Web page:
Wednesday, December 22, 2004


Smells like Vietnam spirit!

They joke that if you can remember the '60s, you weren't really there. But I can remember how Lyndon Johnson ruined his promising presidency by getting bogged down in southeast Asia. Is the same thing about to happen again?
Bush's New Problem: Iraq Could Eclipse Big Domestic Agenda


WASHINGTON, Dec. 21 - The deadly attack on a United States military base in northern Iraq on Tuesday scrambled the Bush administration's hopes of showing progress toward stability there, while making clear that the war is creating a nasty array of problems for President Bush as he gears up for an ambitious second term.

Despite weathering criticism of his Iraq policy during the presidential campaign, Mr. Bush is heading into his next four years in the White House facing a public that appears increasingly worried about the course of events in Iraq and wondering where the exit is.

And as he prepares to take the oath of office a second time and to focus more of his energy on a far-reaching domestic agenda, he is at risk of finding his presidency so consumed by Iraq for at least the next year that he could have trouble pressing ahead with big initiatives like the overhauling of Social Security. At the same time, Mr. Bush faces fundamental questions about his strategy for bringing stability to Iraq. How can the United States - with the help of Iraqi security forces whose performance has been uneven at best - assure the safety of Iraqis who go to the polls on Jan. 30 when it cannot keep its own troops safe on their own base?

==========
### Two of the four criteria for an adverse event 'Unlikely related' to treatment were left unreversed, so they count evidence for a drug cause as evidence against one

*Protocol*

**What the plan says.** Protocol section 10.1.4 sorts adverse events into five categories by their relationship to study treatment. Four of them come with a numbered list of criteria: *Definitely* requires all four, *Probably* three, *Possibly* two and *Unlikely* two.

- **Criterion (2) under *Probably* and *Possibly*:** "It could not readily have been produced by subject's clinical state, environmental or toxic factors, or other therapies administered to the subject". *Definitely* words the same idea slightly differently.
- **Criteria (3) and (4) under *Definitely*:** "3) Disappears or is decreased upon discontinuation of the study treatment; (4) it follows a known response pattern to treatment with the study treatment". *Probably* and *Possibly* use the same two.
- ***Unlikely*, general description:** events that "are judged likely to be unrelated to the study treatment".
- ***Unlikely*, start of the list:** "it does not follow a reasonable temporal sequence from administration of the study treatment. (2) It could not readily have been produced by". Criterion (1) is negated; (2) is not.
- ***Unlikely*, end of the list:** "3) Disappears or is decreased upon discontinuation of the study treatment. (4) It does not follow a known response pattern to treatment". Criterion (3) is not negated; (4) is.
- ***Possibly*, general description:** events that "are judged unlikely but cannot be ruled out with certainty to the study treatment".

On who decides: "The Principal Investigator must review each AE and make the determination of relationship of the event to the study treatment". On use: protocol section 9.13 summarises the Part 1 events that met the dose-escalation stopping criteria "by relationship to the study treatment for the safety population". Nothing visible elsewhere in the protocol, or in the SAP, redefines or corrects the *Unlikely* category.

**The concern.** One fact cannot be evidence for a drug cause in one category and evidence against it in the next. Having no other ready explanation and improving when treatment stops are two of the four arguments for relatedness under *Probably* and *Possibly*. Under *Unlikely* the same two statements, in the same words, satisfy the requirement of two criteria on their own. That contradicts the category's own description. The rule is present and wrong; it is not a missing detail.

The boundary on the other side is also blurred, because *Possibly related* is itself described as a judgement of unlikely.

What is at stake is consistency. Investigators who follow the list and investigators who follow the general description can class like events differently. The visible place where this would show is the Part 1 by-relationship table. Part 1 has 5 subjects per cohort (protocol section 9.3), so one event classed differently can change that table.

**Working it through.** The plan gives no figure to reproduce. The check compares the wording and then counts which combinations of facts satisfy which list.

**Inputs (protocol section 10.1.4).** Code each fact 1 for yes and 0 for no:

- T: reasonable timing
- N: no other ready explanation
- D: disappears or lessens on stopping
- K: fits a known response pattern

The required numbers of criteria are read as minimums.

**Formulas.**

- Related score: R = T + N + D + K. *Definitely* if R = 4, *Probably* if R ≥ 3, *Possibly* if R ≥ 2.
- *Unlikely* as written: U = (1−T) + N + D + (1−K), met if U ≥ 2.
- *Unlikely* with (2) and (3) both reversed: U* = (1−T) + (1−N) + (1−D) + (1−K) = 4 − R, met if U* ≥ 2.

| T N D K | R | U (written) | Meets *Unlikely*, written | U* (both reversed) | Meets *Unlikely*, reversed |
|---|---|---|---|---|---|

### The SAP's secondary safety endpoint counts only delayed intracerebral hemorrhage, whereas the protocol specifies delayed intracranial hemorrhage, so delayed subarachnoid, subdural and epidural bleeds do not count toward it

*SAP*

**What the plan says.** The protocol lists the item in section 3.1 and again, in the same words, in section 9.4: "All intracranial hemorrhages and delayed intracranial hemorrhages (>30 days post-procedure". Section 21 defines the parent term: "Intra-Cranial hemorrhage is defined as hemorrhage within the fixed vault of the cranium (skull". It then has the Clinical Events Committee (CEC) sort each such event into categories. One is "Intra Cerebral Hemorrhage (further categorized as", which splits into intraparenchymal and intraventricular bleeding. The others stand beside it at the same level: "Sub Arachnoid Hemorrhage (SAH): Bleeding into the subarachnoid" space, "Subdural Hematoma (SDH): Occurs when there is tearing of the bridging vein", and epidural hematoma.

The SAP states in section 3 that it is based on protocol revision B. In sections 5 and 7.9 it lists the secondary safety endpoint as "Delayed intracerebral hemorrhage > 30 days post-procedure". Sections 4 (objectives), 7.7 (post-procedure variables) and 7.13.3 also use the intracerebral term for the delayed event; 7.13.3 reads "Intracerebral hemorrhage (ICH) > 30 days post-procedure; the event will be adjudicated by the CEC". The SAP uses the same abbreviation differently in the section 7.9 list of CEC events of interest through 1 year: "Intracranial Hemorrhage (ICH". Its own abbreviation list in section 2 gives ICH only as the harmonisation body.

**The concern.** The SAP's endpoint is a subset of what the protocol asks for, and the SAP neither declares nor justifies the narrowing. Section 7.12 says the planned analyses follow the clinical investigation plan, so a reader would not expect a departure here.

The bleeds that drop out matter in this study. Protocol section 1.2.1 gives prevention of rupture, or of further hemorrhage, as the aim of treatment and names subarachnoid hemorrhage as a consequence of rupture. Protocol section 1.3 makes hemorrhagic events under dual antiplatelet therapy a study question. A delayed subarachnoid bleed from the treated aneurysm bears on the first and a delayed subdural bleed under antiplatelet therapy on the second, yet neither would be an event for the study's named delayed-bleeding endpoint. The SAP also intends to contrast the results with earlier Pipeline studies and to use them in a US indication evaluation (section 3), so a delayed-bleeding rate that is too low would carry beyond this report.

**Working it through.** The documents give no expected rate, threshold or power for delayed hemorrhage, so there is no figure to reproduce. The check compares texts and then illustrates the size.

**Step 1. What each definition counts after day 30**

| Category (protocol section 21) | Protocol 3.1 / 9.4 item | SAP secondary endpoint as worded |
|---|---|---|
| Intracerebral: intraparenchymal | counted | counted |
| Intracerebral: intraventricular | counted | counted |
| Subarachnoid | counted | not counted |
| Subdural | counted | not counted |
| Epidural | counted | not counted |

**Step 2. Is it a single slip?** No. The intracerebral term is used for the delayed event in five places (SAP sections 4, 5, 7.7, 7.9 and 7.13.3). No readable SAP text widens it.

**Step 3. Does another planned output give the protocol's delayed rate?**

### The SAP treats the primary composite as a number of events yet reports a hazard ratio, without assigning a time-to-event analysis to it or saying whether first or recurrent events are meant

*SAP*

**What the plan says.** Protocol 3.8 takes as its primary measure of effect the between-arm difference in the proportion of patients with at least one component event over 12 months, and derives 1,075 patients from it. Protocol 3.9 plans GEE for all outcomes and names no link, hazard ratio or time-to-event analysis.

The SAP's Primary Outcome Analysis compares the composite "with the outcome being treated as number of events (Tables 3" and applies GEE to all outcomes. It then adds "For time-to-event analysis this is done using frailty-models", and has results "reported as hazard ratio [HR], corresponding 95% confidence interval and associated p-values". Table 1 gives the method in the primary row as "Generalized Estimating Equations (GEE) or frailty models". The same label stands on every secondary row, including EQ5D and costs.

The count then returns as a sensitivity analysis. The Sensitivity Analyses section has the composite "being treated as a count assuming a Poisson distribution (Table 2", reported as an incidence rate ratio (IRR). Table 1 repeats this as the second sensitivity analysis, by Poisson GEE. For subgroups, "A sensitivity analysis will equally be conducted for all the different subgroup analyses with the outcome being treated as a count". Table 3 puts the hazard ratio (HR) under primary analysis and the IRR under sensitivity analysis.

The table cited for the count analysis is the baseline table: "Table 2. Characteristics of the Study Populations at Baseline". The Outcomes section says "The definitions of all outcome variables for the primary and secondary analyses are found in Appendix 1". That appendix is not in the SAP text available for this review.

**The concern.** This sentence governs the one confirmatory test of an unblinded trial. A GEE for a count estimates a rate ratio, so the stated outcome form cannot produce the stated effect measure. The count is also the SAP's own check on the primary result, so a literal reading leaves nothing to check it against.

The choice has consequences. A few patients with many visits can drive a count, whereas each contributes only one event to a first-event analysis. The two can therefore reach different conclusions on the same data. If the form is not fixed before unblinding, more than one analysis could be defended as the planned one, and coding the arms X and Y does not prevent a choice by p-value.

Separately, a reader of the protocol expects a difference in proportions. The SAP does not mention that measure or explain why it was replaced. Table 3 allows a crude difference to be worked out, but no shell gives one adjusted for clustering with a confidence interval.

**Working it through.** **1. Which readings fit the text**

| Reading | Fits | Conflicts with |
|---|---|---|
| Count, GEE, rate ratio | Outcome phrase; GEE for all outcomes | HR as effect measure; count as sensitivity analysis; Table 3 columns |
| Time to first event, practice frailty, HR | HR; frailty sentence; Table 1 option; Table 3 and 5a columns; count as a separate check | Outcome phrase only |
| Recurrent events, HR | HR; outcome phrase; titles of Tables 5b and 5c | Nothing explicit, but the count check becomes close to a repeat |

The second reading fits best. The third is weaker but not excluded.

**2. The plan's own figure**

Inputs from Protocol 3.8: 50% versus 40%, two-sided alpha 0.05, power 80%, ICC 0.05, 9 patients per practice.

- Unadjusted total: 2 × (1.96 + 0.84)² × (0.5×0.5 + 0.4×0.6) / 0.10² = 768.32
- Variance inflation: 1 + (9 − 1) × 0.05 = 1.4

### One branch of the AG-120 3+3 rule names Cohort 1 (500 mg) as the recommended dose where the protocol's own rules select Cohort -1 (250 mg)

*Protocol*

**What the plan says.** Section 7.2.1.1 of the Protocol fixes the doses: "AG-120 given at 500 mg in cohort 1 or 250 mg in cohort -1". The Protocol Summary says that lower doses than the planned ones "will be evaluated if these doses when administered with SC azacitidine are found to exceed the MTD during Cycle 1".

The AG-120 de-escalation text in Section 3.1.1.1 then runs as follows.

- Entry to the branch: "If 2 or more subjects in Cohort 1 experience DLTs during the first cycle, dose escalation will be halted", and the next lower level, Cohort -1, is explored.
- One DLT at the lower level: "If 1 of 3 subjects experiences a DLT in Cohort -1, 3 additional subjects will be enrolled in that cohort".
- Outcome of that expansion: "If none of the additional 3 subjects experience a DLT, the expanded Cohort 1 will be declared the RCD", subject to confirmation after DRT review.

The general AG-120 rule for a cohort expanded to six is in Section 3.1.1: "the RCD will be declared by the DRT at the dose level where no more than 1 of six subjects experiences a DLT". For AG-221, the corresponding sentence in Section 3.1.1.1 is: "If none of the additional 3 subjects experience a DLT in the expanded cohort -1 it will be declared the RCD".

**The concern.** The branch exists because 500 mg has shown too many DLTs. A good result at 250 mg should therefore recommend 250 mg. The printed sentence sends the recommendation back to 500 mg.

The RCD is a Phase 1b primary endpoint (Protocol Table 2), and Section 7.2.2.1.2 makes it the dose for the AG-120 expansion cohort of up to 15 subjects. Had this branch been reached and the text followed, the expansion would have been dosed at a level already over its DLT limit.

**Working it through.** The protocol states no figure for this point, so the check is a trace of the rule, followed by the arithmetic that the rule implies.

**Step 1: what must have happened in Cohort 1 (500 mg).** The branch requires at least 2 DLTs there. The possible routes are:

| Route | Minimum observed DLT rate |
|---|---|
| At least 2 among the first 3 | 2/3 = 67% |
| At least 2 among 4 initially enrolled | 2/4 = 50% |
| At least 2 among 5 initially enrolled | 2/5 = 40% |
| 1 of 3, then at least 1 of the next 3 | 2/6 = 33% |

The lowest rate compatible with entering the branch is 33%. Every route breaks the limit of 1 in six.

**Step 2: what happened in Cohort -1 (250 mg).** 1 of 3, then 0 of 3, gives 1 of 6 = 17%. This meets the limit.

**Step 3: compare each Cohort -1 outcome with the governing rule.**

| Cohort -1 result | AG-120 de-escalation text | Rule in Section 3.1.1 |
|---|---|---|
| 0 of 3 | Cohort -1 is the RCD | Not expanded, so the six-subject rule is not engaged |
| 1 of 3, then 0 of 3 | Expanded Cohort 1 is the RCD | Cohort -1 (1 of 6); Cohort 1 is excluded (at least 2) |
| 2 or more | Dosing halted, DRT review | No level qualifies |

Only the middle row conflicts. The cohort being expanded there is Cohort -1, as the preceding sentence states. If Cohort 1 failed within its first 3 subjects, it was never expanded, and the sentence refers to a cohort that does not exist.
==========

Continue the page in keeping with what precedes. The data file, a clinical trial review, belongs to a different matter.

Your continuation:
The situation has left the White House sending two somewhat contradictory messages. One, alluded to by Mr. Bush at his news conference on Monday and stated explicitly by other administration officials on Tuesday, is that no one should expect either the violence to abate after the first round of elections on Jan. 30 or the United States to begin bringing troops home next year in substantial numbers.

The other message is that progress is being made in Iraq, that the insurgency will eventually be quelled and that there is no reason to change course.

For a year, the administration has suggested that Iraq would move closer to stability as it reached one milestone after another: the capture of Saddam Hussein; the handover of sovereignty and the appointment of an interim government; the deployment of Iraqi security forces; the military campaign to expel the insurgents from strongholds like Falluja; and the first round of elections next month.

Yet most of those milestones have passed with little discernible improvement in the security situation. Now some analysts are concerned that the elections could make the political situation in Iraq even more unstable by producing an outcome in which the Sunni minority feels so marginalized by the Shiite majority that it fuels not just further violence against Americans and Iraqis working with them but also more intense sectarian strife or even civil war.

The elections on Jan. 30 will be sandwiched between two critically important moments for Mr. Bush: his second inaugural on Jan. 20 and the first State of the Union address of his second term, probably in the first week of February.